Quantifying soil profile change caused by land use in central missouri loess hillslopes

Samuel J. Indorante, John M. Kabrick, Brad D. Lee, Jon M. Maatta

Research output: Contribution to journalArticlepeer-review

7 Scopus citations


Three major challenges are present when studying anthropogenic impacts on soil profile properties: (i) site selection; (ii) sampling and modeling native and cultivated soil-landscape relationships; and (iii) graphically and statistically comparing native and cultivated sites to model soil profile changes. This study addressed those challenges by measuring and modeling selected soil profile properties of paired (native) forest and analogous nonnative (cultivated) loess hillslopes in central Missouri. The paired hillslopes in Saline County were mapped as Mollic Hapludalfs and the paired hillslopes in Boone County were mapped as Typic Hapludalfs. Horizonation and depth distribution of Hapludalf soil properties provide markers when measuring land use impacts on soil profile properties. Summit pedons on the four sites verified the mapping and classification. Transect data revealed soil profile variation by slope position and by site. Regression analysis identified relationships at the p < 0.007 level between depth to clay maximum (adjusted R2 = 0.74), thickness of the A horizon (adjusted R2 = 0.32), thickness of the subsurface horizon (adjusted R2 = 0.69), depth to the top of the B horizon (adjusted R2 = 0.69), clay content of the surface horizon (R2 = 0.76), organic C content of the surface horizon (adjusted R2 = 0.56), and depth to ≤7.5 g kg-1 organic C (adjusted R2 = 0.59) and slope position and site characteristics. A different response surface for each site for each soil characteristic supported the hypothesis that vegetative history and land use significantly affected the distribution of these soil properties.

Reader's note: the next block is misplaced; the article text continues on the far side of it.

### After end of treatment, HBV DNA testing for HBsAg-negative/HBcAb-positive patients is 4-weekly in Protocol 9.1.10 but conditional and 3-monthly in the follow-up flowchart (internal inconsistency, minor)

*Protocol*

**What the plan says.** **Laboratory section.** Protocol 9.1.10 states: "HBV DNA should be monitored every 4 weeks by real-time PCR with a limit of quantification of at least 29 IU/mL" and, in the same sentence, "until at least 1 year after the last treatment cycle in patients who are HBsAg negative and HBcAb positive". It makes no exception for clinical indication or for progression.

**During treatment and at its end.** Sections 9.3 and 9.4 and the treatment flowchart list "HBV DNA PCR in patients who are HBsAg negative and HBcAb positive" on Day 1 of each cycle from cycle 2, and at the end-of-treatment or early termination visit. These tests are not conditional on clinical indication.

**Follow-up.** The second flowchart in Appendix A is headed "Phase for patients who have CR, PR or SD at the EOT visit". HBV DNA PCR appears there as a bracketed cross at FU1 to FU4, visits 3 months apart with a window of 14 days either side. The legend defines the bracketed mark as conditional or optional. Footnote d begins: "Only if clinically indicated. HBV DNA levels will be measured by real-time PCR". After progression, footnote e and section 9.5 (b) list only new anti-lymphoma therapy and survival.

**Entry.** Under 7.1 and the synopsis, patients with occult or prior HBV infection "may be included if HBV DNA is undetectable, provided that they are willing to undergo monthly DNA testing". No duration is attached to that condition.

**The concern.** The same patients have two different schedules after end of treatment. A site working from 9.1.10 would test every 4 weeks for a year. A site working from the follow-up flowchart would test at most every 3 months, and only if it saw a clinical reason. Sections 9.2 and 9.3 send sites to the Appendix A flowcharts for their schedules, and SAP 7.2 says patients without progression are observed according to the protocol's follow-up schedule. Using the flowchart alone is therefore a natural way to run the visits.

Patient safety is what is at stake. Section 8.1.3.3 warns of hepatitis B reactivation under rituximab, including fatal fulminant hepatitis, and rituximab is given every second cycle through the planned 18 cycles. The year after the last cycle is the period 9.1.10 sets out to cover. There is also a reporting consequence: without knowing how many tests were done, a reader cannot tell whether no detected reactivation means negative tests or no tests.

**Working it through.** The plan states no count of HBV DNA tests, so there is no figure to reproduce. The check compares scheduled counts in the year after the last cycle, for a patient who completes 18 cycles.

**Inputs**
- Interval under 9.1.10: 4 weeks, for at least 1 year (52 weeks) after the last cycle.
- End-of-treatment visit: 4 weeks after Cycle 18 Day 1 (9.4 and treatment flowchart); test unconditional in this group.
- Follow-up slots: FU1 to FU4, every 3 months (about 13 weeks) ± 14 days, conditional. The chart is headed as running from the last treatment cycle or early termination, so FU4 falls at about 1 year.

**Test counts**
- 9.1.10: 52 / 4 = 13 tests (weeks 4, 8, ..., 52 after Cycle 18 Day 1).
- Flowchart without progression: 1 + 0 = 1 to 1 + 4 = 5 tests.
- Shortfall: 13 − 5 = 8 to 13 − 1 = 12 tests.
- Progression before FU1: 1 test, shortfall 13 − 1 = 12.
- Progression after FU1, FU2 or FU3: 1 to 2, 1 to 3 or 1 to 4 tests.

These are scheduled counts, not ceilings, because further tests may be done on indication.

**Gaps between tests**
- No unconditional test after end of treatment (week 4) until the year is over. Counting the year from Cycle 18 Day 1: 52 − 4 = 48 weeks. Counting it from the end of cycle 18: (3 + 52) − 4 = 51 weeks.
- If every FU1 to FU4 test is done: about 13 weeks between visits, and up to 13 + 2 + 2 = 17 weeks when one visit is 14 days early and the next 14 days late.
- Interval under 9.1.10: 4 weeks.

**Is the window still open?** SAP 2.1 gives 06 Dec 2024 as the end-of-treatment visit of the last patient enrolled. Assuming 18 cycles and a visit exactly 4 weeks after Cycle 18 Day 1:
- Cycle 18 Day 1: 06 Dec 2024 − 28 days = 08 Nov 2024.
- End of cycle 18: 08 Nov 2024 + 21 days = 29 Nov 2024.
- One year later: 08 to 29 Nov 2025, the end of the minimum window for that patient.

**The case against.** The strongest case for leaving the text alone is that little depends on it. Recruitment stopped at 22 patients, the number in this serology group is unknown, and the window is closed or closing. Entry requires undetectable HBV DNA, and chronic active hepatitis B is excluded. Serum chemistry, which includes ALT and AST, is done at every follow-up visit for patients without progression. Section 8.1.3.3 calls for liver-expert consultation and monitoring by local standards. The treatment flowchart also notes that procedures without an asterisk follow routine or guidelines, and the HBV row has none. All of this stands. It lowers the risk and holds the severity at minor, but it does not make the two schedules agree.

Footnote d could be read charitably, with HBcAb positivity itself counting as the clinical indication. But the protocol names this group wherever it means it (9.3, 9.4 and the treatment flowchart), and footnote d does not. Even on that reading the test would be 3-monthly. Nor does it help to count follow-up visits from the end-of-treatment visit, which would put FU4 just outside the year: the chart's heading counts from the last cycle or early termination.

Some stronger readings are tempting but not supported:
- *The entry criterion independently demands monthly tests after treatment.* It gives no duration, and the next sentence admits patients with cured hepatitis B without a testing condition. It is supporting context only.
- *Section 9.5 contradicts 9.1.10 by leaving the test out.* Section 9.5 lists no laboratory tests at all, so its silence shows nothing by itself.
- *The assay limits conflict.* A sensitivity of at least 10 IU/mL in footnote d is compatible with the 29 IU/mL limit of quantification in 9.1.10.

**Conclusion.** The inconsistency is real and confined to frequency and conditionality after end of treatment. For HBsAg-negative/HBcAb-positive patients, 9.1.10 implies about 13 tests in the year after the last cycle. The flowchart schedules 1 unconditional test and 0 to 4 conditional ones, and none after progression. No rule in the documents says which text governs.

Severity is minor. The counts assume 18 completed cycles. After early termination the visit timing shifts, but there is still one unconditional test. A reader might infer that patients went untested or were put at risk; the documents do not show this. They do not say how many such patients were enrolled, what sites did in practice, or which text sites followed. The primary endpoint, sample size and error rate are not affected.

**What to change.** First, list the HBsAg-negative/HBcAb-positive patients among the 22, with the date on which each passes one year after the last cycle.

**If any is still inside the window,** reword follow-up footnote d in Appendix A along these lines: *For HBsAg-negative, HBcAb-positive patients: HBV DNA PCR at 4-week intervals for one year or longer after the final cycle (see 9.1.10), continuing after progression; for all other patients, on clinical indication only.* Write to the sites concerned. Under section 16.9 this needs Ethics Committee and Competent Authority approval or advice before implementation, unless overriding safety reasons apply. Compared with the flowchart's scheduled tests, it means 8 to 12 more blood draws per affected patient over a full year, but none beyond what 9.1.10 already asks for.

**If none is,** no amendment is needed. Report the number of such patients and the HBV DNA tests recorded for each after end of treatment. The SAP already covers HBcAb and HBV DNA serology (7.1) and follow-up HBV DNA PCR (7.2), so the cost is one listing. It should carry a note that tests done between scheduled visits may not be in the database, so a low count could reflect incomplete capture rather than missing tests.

Original languageEnglish
Pages (from-to)225-237
Number of pages13
JournalSoil Science Society of America Journal
Issue number1
StatePublished - Jan 2014

ASJC Scopus subject areas

  • Soil Science


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